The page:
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I have written a complex stored procedure that moves records between several tables based on complex logic. I have checked each little piece of the logic carefully but I want to have maximal confidence in the code. Is there a way to declare a logical relationship that must hold between the beginning and end of the SP? If these conditions are not met, I imagine that the SP will be rolled back.

Specifically, I want to declare that records in table A that are picked out by a set of logical conditions will be in table B (and not in table A) at the end of the SP and that records not picked out by those set of logical conditions will still be in table X at the end of the SP. I use a boolean function to pick out the records in A that match the conditions.

I know that I can test some of these things with nUnit but I am wondering if there is a way to declare and enforce this sort of logic within t-SQL itself.

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What is "Set X" and what is "Set A"? And what are their relationships to [table A] and [table X]? – RBarryYoung Feb 6 '13 at 0:58
    
@RBarryYoung These sets are the records in A that match a set of logical conditions. I use a boolean scalar function to pick out these records (i.e. define set A) – bernie2436 Feb 6 '13 at 1:01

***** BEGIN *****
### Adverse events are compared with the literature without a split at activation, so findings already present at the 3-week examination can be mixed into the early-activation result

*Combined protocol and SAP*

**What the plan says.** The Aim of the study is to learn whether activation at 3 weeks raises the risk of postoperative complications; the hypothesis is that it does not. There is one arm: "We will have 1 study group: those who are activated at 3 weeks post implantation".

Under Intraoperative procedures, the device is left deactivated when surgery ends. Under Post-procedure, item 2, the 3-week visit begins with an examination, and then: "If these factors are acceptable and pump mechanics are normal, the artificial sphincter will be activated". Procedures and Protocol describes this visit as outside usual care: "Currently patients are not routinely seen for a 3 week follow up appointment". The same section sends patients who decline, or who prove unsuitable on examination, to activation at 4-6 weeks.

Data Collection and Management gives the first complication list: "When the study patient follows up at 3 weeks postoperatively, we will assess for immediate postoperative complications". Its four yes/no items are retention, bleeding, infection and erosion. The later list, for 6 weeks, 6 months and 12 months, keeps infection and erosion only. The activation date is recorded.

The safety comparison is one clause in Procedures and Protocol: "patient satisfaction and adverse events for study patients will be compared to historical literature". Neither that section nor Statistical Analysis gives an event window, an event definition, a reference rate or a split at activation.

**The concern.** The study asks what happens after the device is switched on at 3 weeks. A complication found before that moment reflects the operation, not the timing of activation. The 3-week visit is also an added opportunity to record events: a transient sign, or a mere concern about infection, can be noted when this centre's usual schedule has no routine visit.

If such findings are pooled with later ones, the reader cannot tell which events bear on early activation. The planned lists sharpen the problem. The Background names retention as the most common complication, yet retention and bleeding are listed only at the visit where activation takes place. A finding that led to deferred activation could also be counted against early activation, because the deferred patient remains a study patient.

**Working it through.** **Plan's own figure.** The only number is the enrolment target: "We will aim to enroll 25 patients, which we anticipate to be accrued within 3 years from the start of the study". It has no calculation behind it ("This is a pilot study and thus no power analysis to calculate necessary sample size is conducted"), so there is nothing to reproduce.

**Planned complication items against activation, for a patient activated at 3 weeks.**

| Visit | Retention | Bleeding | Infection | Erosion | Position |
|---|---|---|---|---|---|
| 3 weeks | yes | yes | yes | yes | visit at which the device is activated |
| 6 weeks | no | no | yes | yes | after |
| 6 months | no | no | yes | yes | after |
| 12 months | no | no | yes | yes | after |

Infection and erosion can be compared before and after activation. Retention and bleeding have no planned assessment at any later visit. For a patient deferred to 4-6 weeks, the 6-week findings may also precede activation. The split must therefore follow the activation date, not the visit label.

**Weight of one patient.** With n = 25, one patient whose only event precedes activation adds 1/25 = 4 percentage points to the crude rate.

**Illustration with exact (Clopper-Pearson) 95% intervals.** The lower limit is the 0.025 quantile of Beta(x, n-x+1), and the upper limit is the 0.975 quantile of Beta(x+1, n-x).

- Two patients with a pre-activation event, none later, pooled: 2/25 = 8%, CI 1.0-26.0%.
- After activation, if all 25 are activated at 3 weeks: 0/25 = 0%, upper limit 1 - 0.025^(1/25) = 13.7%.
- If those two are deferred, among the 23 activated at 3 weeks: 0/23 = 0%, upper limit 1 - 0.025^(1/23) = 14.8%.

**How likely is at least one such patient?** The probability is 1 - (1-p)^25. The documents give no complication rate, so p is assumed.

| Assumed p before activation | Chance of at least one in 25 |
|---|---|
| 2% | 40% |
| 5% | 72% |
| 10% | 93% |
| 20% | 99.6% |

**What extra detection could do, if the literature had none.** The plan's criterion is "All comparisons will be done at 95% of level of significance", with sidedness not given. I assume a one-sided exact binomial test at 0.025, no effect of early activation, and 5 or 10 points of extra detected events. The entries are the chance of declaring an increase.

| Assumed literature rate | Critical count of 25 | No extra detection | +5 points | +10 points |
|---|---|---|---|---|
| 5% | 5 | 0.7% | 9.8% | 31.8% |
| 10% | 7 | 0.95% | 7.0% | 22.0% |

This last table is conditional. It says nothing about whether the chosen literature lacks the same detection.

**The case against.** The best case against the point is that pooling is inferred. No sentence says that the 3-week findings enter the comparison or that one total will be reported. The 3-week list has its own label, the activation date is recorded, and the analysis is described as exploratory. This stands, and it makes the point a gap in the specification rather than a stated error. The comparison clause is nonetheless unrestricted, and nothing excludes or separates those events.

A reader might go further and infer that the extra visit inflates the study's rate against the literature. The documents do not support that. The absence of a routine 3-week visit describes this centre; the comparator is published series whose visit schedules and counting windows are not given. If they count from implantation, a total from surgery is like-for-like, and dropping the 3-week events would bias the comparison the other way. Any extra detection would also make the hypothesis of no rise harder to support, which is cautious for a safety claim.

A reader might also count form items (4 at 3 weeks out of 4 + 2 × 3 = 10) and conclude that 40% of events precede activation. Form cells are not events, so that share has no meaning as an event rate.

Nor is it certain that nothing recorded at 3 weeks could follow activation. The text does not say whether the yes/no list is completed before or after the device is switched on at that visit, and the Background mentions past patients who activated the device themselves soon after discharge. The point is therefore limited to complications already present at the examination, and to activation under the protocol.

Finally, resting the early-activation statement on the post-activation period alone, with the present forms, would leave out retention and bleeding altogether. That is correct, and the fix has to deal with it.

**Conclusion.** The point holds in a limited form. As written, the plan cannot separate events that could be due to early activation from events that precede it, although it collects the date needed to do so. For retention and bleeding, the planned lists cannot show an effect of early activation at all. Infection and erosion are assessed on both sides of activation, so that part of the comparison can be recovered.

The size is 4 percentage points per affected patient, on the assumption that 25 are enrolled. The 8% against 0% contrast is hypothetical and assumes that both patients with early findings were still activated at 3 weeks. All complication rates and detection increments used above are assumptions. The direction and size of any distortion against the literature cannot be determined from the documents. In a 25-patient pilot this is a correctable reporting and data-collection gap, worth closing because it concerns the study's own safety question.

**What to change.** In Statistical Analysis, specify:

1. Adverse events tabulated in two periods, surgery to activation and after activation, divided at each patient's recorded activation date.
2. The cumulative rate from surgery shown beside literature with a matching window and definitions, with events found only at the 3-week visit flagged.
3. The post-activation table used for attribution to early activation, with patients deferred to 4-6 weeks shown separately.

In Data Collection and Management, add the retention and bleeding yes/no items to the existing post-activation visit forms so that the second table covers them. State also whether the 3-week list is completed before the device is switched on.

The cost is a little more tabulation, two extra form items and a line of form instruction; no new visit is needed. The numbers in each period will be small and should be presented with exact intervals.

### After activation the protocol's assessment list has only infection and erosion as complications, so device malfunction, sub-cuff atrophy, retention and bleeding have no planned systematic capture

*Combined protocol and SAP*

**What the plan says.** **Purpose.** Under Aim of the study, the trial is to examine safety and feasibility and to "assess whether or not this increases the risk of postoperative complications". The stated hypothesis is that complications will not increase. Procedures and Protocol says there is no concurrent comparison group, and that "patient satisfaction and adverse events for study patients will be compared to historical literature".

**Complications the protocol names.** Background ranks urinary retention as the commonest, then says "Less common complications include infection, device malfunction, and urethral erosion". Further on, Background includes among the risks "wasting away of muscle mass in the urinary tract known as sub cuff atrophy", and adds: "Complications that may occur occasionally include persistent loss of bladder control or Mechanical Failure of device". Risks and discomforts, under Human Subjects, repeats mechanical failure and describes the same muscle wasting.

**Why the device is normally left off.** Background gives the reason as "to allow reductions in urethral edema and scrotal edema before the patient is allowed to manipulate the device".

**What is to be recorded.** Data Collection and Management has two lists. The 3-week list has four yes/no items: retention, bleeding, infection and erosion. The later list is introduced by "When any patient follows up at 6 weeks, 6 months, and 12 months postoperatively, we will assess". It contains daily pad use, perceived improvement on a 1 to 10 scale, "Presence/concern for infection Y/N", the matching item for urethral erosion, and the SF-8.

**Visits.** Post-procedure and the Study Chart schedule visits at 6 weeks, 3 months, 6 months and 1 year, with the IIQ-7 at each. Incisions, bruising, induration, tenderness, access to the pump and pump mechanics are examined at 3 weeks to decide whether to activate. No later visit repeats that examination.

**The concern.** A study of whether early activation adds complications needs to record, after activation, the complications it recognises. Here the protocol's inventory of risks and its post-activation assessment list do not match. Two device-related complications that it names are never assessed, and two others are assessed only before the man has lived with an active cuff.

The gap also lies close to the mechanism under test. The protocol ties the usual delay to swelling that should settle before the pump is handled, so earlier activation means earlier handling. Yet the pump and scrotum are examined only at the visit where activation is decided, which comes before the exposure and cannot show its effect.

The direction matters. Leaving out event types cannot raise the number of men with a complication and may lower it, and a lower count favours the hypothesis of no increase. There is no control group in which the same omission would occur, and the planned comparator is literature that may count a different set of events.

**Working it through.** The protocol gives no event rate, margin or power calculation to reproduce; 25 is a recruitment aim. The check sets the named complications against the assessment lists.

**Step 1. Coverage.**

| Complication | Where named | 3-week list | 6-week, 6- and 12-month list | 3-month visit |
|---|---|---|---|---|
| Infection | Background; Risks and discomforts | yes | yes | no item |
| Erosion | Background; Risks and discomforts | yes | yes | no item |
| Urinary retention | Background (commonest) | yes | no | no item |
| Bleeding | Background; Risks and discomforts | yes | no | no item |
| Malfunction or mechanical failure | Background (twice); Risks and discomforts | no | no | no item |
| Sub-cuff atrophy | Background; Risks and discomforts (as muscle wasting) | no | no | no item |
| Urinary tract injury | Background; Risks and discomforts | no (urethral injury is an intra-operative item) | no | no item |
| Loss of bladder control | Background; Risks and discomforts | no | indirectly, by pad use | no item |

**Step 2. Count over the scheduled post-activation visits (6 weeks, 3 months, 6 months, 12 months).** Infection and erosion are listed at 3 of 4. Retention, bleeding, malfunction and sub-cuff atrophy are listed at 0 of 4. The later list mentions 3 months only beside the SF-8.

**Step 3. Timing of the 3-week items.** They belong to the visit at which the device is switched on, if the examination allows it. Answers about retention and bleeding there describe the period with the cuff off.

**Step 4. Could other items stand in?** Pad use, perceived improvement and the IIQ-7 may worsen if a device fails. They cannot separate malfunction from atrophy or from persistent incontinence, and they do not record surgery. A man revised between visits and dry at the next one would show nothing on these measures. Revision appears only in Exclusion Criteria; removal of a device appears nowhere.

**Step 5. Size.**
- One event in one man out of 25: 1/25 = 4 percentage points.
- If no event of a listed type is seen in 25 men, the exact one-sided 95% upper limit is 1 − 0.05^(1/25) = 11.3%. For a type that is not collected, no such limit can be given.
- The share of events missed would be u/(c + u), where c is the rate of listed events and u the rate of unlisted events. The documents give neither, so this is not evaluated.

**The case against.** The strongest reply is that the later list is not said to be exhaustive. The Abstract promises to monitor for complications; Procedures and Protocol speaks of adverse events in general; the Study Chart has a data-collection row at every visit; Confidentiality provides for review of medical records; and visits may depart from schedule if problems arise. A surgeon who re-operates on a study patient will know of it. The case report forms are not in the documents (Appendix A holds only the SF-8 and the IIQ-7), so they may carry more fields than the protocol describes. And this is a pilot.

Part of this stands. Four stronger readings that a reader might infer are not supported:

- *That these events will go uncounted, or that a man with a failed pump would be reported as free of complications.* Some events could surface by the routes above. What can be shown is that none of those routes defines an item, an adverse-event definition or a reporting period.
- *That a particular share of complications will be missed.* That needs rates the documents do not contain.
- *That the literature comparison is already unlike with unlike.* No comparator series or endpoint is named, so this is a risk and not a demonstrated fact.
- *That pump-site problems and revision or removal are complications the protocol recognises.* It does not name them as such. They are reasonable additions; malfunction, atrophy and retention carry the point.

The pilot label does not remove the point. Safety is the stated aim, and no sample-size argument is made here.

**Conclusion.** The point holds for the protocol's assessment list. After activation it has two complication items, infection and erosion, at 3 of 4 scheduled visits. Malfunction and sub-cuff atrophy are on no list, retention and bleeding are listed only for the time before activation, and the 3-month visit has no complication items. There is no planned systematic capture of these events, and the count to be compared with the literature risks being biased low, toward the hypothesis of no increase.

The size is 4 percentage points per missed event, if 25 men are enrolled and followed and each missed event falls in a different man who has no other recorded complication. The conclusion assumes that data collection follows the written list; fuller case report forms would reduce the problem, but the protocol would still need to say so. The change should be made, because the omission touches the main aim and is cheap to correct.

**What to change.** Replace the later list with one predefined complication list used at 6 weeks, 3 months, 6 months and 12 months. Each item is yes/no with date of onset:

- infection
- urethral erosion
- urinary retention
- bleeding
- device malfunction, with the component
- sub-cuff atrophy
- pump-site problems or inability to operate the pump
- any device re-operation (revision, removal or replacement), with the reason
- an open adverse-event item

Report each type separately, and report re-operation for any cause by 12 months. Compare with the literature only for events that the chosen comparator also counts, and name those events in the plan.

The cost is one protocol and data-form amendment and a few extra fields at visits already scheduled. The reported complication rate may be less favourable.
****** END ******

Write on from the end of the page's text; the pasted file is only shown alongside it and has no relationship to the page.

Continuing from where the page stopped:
OK, I am still bit confused about Table X's role. You mention, "..will still be in table X at the end.." The word "still" is confusing here both because you have not mentioned anything being in table X before this point and because it is not clear which set of records is supposed to still be there. Is it all of the records in A that were not picked? Or is it that all of the records in X that were also in A, but were not picked are still in X and the end? – RBarryYoung Feb 6 '13 at 1:14
up vote 1 down vote accepted

If your records have a field containing a unique ID you can do a simple INSERT + SELECT from TableA into TableB and then a simple DELETE of the inserted original records.

For instance first insert all the records matching your selection criteria into TableB:

INSERT INTO TableB (uniqueID, Field1, Field2, FieldN)
SELECT uniqueID,
       Field1,
       Field2,
       FieldN
FROM   TableA
WHERE  FieldN = SomeCriteria

And then delete from TableA all the records you just inserted into tableB using the field uniqueID as the selction criteria to determine which records to delete:

DELETE TableA
WHERE  uniqueID IN (SELECT uniqueID
                    FROM   TableB)

If you put both statements in a single transaction with a couple error checks you should be protected in case something goes wrong while the two statements are executing:

BEGIN TRANSACTION

INSERT INTO TableB (uniqueID, Field1, Field2, FieldN)
SELECT uniqueID,
       Field1,
       Field2,
       FieldN
FROM   TableA
WHERE  FieldN = SomeCriteria;

IF @@ERROR <> 0 THEN
BEGIN
    ROLLBACK TRANSACTION
    RETURN (@@ERROR)
END

DELETE TableA
WHERE  uniqueID IN (SELECT uniqueID
                    FROM   TableB);
if @@ERROR <> 0 THEN
BEGIN
    ROLLBACK TRANSACTION
    RETURN (@@ERROR)
END

COMMIT TRANSACTION 

If you do not have a single column which can unique identify each of your records you can use EXISTS instead of IN for selecting the records to DELETE from TableA:

DELETE TableA
WHERE  EXISTS (SELECT *
               FROM   TableB
               WHERE  TableA.field1 = TableB.field1
                      AND TableA.field2 = TableB.field2
                      AND TableA.FieldN = TableB.fieldn);
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